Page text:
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Breastfeeding During the Holidays: 9 Tips for Success

Whether it’s holiday gatherings, holiday shopping, or children’s holiday productions, the holiday season can be very tricky when you’re breastfeeding. Holidays and breastfeeding can each be stressful on their own, so the combination can be overwhelming. Here are 9 tips for breastfeeding during the holidays (while maintaining your milk supply!).

baby in holiday clothes with open mouth

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1. Make a plan to remove milk.

The number 1 way to maintain milk supply is by adequately removing milk (not by eating lactation cookies). With a busy schedule, crowded parties, and general chaos, it can be tricky to make time for regular feedings. It is not uncommon to see an increase in mastitis cases during the holiday seasons. When you remove milk less often, you increase the risk for clogged ducts and mastitis.

If you are uncomfortable feeding in front of others, see if there is a private spot you can go. Try the two shirt method to help stay covered. If that’s not an option, plan to attend events around feedings so that you can feed your baby before or after.

Frequently removing milk is one of the best ways to make your breastmilk fattier as well!

2. Remember: you’re the parent.

If you don’t want people holding your baby, that’s fine. If you want to take your baby somewhere quiet to rest and recharge, it’s your call. If you want to breastfeed in public, do it. If you prefer to do so in private, that’s great too. Whatever works best for your family is what’s best for your family. You will probably hear many different opinions from many different people, but remember that you know your baby best.

3. It’s ok to enjoy holiday foods.

Unless your baby has an allergy, there’s no reason to avoid most foods while breastfeeding. There are a lot of old wives’ tales about certain foods causing gas or fussiness, however they are not true. You need to make sure you’re getting adequate nutrition while breastfeeding, so enjoy whatever foods sound good to you.

4. Make plans for air travel.

If flights are in your future, know that you can pack your pump and breastmilk (fresh or frozen) in carry-on. TSA will need to check the breast milk, but they shouldn’t touch it. Although there shouldn’t be any problems during security, it can be helpful to print out the TSA guidelines to bring with you. Not all agents are up to date with all policies.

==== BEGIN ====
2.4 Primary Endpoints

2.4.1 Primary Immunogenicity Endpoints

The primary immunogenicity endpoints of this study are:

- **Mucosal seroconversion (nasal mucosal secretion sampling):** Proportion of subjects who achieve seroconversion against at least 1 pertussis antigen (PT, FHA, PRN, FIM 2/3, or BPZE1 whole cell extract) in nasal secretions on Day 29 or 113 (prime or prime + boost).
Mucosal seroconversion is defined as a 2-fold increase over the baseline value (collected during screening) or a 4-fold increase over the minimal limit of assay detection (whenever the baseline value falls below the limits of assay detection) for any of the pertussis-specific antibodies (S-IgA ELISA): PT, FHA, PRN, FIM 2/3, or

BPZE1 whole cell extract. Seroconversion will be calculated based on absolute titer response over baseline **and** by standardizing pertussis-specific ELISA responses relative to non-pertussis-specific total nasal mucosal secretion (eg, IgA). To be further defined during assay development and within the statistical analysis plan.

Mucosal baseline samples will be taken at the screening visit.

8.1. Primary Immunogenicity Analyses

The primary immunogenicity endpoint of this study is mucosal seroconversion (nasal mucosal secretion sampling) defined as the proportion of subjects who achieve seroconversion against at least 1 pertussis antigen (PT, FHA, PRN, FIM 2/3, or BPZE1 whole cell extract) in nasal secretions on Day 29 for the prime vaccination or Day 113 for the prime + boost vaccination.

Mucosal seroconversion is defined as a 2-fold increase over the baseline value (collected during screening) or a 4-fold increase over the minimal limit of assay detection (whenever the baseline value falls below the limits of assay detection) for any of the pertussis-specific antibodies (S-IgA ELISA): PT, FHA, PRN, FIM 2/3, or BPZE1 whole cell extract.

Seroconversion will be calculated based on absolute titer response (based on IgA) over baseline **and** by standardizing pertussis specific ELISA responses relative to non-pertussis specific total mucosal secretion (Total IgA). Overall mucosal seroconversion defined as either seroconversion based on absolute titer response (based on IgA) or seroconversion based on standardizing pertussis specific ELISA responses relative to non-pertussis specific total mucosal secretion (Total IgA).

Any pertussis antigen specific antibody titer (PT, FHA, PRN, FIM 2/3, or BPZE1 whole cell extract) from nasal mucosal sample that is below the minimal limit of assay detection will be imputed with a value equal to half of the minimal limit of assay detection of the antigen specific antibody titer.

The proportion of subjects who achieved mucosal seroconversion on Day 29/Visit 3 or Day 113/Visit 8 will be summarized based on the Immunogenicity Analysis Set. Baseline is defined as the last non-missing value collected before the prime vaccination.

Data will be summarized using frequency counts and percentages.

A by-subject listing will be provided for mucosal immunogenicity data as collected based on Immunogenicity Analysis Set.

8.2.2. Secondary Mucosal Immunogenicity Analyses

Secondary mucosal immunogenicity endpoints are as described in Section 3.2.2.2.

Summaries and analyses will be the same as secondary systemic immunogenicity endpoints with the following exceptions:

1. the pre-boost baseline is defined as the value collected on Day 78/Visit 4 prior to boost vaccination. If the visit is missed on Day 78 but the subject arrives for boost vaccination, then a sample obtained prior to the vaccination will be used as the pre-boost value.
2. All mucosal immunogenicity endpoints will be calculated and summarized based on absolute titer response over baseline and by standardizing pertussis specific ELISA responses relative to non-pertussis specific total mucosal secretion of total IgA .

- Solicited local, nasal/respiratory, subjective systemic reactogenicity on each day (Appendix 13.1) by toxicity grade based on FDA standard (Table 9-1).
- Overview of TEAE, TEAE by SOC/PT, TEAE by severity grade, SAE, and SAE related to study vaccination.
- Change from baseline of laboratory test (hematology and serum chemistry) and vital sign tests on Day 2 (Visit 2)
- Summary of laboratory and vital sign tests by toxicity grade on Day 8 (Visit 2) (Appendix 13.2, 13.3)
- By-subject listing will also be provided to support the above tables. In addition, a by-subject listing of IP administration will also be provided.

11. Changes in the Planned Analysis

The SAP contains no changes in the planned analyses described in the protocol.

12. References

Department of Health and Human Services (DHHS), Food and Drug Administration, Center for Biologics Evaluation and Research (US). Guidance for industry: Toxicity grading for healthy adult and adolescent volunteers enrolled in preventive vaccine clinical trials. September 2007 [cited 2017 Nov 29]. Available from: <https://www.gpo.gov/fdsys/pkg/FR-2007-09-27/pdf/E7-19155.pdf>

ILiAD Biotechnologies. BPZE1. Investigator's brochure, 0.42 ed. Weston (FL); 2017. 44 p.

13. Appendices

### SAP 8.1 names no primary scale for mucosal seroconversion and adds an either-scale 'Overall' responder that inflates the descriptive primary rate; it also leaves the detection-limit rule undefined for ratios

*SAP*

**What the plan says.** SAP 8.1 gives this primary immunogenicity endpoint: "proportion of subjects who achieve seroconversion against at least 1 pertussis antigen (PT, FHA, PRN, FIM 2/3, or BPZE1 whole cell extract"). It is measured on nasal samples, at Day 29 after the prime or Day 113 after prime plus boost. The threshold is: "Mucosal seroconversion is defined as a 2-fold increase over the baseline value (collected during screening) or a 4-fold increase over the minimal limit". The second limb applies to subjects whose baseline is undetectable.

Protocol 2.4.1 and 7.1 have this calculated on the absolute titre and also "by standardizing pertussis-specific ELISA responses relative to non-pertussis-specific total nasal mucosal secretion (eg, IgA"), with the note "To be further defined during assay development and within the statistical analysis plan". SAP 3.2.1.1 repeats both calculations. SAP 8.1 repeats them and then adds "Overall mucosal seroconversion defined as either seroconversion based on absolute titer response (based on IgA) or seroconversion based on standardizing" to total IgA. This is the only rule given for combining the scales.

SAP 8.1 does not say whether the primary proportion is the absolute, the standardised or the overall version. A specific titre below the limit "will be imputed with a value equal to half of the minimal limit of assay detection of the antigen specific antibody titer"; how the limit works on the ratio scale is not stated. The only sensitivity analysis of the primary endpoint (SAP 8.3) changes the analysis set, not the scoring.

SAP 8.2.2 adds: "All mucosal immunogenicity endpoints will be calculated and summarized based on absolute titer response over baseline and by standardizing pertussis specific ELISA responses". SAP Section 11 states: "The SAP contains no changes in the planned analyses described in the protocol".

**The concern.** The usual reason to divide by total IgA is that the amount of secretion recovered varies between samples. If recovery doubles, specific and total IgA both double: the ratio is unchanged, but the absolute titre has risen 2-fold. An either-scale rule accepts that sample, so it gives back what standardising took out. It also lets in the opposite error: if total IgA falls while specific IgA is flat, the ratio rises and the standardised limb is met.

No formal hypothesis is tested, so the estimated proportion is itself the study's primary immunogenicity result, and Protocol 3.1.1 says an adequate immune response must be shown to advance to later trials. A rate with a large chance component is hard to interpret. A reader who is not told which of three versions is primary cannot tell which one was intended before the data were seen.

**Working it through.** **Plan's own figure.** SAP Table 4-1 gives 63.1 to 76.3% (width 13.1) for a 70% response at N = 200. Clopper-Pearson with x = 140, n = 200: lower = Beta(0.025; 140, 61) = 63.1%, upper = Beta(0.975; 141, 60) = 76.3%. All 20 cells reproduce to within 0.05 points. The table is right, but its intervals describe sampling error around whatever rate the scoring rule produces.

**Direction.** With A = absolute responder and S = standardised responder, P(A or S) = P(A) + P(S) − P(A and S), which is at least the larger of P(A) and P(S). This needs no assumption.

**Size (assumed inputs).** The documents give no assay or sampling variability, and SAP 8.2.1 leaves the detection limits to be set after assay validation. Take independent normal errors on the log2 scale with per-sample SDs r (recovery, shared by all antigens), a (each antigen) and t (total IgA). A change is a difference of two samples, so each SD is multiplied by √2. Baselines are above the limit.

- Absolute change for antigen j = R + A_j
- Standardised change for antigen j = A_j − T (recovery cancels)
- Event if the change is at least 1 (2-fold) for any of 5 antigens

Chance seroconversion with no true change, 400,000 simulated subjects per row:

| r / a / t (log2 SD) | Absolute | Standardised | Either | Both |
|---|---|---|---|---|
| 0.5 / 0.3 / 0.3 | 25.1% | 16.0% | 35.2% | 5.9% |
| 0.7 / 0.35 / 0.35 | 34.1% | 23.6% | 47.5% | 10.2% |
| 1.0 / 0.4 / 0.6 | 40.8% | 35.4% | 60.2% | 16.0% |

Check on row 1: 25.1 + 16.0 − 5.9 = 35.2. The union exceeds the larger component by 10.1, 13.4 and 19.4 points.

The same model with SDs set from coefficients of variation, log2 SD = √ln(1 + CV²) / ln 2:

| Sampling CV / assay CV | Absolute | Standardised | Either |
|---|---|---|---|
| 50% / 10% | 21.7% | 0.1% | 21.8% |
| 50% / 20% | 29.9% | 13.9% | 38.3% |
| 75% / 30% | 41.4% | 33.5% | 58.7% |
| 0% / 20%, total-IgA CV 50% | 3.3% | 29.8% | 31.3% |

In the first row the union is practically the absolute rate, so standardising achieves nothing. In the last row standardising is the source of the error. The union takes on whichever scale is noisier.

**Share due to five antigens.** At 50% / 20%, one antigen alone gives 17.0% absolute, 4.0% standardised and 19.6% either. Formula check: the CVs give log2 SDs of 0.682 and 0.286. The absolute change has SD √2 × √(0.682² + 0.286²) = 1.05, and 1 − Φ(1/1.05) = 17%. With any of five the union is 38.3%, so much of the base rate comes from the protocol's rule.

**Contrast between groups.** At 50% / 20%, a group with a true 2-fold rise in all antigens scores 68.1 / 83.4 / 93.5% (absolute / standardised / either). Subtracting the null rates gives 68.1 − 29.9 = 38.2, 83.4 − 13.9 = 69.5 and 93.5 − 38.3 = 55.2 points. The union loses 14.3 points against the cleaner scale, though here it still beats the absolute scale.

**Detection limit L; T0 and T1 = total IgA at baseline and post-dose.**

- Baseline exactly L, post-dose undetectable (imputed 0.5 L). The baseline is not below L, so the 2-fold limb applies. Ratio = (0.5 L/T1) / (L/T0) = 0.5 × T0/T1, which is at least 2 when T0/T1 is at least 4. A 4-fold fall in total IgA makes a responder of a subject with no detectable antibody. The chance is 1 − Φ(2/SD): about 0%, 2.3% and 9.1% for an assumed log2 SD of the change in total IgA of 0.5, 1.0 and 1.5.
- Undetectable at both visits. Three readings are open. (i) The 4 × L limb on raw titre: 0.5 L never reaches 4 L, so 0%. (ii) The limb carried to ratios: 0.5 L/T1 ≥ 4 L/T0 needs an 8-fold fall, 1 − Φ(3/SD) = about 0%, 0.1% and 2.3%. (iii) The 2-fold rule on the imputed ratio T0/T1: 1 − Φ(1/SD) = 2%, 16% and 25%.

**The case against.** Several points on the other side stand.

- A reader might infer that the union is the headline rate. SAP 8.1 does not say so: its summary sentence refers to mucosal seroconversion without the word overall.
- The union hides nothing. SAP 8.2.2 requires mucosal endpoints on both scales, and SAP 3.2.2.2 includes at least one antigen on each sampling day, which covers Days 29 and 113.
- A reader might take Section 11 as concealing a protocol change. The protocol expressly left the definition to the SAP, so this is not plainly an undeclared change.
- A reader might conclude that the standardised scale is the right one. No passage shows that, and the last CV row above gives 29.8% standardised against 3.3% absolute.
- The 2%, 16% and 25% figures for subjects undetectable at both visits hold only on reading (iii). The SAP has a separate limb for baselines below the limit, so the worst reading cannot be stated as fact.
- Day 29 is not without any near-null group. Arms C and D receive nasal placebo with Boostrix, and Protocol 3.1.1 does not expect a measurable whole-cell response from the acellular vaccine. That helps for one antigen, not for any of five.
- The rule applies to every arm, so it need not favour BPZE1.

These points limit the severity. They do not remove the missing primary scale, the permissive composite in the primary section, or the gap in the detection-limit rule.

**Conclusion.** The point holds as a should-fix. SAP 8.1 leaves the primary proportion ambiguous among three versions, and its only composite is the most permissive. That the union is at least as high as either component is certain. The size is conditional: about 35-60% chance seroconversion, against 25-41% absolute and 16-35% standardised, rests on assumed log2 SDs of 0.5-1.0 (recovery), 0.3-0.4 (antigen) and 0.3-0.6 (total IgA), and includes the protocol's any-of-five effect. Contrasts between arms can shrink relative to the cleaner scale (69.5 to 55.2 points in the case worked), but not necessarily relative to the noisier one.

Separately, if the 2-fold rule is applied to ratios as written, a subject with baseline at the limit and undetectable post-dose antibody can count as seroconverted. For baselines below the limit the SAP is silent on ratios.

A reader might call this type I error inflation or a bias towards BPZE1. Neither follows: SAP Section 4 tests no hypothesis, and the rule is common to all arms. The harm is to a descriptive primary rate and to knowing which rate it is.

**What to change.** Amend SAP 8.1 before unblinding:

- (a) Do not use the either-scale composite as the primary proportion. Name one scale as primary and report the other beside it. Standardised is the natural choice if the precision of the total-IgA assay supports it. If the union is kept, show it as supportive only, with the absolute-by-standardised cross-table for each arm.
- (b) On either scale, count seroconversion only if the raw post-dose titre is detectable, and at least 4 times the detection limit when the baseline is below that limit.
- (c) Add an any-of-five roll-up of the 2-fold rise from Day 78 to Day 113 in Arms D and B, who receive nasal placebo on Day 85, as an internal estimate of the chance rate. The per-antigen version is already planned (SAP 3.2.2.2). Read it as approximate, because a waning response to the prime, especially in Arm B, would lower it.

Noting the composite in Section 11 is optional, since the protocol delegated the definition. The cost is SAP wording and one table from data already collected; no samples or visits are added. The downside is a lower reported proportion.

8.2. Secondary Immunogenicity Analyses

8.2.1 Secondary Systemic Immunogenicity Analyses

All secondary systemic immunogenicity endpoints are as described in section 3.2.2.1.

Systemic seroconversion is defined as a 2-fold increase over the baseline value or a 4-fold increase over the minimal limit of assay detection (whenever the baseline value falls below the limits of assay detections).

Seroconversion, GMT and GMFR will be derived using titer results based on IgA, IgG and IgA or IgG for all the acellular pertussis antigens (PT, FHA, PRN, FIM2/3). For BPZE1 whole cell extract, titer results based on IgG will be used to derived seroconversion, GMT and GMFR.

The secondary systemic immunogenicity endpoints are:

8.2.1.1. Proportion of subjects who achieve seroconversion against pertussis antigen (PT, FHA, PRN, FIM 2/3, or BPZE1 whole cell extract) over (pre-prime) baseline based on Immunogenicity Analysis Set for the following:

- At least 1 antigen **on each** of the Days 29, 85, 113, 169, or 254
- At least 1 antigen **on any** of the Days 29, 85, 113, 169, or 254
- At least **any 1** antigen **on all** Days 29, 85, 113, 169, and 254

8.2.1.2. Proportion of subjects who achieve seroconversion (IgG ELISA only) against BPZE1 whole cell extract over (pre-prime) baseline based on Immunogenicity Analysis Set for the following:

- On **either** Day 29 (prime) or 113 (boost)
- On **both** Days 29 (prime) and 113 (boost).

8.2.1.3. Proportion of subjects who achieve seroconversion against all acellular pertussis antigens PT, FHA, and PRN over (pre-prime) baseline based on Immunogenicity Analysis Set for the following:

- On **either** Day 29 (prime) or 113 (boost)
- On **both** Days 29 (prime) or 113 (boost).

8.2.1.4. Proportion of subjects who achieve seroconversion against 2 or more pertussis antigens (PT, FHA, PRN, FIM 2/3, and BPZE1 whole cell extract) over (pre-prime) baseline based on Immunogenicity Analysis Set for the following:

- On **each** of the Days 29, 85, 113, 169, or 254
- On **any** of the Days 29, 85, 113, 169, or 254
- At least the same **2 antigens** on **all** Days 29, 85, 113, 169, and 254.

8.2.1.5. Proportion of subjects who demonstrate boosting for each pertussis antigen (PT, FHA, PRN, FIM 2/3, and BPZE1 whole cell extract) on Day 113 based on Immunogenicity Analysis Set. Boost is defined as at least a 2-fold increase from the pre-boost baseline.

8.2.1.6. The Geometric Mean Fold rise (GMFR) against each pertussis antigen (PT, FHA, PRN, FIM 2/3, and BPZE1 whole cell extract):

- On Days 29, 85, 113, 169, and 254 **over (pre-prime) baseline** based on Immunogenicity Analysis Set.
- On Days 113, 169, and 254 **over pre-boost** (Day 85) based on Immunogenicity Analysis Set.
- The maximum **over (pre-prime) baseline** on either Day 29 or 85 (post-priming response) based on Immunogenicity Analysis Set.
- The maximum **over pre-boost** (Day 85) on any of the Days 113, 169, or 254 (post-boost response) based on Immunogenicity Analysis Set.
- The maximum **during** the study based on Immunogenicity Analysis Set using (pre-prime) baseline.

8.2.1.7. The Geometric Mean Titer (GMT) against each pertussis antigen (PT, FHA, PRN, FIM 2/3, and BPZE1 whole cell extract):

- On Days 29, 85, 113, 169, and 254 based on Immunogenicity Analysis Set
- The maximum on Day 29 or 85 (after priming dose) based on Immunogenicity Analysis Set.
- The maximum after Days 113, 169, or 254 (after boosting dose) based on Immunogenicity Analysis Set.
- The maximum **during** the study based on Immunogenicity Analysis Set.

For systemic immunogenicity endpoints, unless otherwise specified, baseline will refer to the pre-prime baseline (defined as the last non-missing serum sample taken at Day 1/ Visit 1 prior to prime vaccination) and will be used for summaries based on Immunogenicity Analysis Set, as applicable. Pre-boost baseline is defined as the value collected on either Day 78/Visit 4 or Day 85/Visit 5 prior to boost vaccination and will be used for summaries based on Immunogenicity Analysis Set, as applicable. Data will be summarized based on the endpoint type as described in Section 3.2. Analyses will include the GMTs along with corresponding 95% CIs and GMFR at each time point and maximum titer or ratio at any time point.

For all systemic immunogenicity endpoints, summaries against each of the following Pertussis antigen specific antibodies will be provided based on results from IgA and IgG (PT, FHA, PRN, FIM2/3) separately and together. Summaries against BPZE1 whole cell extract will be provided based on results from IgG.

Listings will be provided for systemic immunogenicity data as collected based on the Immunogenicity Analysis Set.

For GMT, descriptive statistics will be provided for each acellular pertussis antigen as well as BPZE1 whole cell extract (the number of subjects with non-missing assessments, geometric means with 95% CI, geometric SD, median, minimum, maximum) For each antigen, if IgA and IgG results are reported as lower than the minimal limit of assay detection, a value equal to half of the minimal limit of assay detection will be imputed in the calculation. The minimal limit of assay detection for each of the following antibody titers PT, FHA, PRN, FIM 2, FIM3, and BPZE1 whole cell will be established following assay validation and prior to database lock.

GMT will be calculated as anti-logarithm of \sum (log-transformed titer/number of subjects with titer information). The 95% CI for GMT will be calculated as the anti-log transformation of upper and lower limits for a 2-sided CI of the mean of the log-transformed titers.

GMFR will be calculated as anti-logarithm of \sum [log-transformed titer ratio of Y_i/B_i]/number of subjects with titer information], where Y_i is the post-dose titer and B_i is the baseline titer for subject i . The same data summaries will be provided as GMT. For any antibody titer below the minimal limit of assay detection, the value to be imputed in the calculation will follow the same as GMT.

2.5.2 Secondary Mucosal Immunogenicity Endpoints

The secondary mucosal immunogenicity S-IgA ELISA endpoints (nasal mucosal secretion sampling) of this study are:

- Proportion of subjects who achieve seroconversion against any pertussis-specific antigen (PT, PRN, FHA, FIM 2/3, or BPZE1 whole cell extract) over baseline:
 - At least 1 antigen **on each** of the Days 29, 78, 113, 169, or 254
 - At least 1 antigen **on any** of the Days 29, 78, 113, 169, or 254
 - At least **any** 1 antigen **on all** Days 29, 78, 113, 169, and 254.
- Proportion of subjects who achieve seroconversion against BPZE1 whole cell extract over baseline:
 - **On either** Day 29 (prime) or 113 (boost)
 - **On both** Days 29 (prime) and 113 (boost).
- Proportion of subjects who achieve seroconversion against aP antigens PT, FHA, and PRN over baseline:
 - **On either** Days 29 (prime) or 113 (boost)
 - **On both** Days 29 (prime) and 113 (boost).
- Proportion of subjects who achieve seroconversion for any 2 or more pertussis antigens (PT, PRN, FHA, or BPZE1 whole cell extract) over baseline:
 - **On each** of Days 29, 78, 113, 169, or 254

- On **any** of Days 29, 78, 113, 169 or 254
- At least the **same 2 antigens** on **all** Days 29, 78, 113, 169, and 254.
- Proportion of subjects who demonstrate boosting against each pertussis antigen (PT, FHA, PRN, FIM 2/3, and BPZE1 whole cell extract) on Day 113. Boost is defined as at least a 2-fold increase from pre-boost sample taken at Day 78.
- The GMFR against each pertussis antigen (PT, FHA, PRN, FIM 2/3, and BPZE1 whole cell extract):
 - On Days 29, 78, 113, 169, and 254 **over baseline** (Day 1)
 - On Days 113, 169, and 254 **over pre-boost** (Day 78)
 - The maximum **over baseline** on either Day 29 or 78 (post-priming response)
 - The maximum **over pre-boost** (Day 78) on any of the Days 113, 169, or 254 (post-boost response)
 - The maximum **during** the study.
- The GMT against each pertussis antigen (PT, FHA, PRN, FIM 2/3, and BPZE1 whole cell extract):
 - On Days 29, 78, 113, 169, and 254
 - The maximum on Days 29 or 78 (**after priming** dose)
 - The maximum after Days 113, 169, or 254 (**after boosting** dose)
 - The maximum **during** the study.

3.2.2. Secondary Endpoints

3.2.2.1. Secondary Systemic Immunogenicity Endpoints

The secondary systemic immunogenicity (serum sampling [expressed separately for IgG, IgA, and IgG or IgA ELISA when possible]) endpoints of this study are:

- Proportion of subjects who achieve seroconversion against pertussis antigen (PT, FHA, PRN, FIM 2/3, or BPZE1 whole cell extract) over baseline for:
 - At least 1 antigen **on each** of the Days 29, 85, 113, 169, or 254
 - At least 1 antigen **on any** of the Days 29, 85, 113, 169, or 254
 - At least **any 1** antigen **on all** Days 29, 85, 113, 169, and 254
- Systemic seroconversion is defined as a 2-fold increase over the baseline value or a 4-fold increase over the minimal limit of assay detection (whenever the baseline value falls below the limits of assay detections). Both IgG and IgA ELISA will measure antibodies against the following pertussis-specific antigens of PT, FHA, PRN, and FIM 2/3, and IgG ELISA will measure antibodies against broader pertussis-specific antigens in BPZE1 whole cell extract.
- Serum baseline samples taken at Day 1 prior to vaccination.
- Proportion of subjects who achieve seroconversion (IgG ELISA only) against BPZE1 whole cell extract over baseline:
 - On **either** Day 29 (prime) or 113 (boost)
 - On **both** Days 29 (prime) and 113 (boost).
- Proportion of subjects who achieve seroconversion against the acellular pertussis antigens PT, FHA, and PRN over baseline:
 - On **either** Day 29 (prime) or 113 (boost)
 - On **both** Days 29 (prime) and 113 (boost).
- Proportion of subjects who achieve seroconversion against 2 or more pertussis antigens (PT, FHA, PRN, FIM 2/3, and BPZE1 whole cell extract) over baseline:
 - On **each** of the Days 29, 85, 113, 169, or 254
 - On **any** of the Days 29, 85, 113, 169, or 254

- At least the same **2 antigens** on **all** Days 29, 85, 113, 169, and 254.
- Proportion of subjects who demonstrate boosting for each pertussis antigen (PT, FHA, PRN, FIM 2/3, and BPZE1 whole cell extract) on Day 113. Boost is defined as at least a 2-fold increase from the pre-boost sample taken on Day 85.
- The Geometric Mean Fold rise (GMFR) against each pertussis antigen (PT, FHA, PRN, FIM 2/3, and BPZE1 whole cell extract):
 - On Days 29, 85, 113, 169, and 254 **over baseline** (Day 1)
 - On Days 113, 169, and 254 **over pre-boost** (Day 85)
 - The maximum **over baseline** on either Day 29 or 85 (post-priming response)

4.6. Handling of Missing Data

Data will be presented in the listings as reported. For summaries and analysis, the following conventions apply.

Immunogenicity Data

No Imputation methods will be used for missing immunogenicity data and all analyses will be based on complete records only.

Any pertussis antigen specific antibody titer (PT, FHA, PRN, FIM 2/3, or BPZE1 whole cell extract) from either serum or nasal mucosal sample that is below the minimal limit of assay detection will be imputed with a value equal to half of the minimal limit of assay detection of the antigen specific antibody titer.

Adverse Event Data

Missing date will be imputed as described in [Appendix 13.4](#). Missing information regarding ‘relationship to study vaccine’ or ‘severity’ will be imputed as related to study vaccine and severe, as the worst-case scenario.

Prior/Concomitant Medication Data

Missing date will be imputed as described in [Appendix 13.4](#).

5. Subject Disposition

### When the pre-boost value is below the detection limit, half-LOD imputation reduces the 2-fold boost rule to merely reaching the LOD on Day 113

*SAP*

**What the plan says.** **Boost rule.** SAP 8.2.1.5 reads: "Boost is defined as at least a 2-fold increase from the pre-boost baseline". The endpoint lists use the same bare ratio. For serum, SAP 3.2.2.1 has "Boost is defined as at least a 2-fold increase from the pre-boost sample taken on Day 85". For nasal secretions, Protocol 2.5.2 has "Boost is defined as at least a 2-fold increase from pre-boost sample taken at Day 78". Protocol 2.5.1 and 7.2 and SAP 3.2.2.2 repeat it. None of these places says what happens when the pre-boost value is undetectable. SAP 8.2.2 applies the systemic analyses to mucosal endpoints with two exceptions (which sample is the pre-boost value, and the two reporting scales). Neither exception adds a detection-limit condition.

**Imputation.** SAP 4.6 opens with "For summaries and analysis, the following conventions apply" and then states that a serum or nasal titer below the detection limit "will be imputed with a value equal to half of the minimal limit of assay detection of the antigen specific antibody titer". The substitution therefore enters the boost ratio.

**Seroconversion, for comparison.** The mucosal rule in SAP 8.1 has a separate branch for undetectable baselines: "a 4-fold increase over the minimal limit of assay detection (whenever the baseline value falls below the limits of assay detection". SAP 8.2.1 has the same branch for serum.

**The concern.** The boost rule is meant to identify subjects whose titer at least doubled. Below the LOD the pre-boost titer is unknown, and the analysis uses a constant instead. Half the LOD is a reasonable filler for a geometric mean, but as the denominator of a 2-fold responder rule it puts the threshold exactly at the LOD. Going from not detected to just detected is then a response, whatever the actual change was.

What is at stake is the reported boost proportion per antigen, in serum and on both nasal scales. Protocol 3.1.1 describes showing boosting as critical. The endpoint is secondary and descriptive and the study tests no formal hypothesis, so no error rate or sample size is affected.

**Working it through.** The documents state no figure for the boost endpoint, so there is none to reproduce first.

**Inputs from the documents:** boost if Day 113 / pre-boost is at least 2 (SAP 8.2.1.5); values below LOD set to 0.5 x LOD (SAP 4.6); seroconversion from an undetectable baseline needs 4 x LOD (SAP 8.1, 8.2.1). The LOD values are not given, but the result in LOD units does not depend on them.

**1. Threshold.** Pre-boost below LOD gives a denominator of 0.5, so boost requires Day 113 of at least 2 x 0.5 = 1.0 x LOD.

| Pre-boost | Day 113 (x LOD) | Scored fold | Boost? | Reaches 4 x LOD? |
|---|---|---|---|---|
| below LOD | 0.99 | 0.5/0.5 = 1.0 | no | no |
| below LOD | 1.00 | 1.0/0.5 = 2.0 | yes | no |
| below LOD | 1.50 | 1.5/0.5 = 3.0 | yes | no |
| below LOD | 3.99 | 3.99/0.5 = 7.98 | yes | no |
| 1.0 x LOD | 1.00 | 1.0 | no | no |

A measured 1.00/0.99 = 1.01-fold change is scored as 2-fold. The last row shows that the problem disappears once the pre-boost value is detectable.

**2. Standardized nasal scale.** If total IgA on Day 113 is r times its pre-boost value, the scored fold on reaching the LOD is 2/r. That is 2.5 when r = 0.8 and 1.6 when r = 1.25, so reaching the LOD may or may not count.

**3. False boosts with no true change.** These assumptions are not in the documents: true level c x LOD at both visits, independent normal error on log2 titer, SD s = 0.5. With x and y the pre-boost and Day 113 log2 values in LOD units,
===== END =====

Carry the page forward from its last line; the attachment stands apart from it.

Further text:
Many airports now offer lounges for nursing and pumping. Breastfeeding at takeoff can help relieve your baby’s ears with the pressure change and help get them into a relaxed state for the rest of the flight.

5. Plan extra time for road trips.

It is not recommended to feed your baby while they are still in the car seat, so you’ll need to plan on making a few extra stops. It’s usually recommended to stop and take your baby out of their car seat around every 2 hours (yes, even if they’re sleeping).

You can plan on directly breastfeeding at each stop or you can pump on the road and offer a bottle so that any other road-trippers can help with feeding. If your baby has been refusing a bottle, there are many things you can try before your trip to increase acceptance.

Many electric pumps sell car adaptors or offer battery powered options. You also have the option of a manual pump, as long as you’re not driving. Make sure that you have a plan to either offer your milk to your baby within 4 hours or safely store it.

6. Enjoy a peppermint treat.

While it is true that excess peppermint may reduce your milk supply, having a peppermint treat now and then shouldn’t have much of an effect. It’s just as important for you to have a healthy relationship with food as it is for your children and one of the best ways to do that is by enjoying your favorite foods when they’re available.

7. A drink is ok too.

You may see a lot of information regarding whether or not it is ok to drink alcohol while breastfeeding. Alcohol is cleared from breastmilk at about the same rate it is cleared from the bloodstream. A general rule of thumb is that if you’re ok to drive, you’re ok to feed.

There are a few factors to keep in mind like the age of your baby, the time of the drinks, and how well your body handles alcohol (everyone is different). Of course if you feel better, you can always offer a bottle of pumped milk instead. Just remember tip #1 and make sure to not go too long without removing milk.

8. Use your baby as an excuse if you need to.

If an event is getting to be too much, feel free to use your baby as an excuse to leave or go somewhere private. It can give you a chance to rest and recharge (which may be necessary if you haven’t been getting enough sleep). No one will question a parent saying they need to step away with their baby for a few moments.

9. Take care of yourself too!

Make sure you’re eating and drinking enough. Try to get as much rest as possible. Ask for help when you need it. Breastfeeding can be a full time job and it’s easy to focus so much on the baby that the parent gets forgotten. So make sure to take care of yourself. You can’t pour from an empty pot.

If you’re looking for more breastfeeding tips or tips on how to feed your baby, check out my Feeding Infants Made Easy Course (coming soon)!

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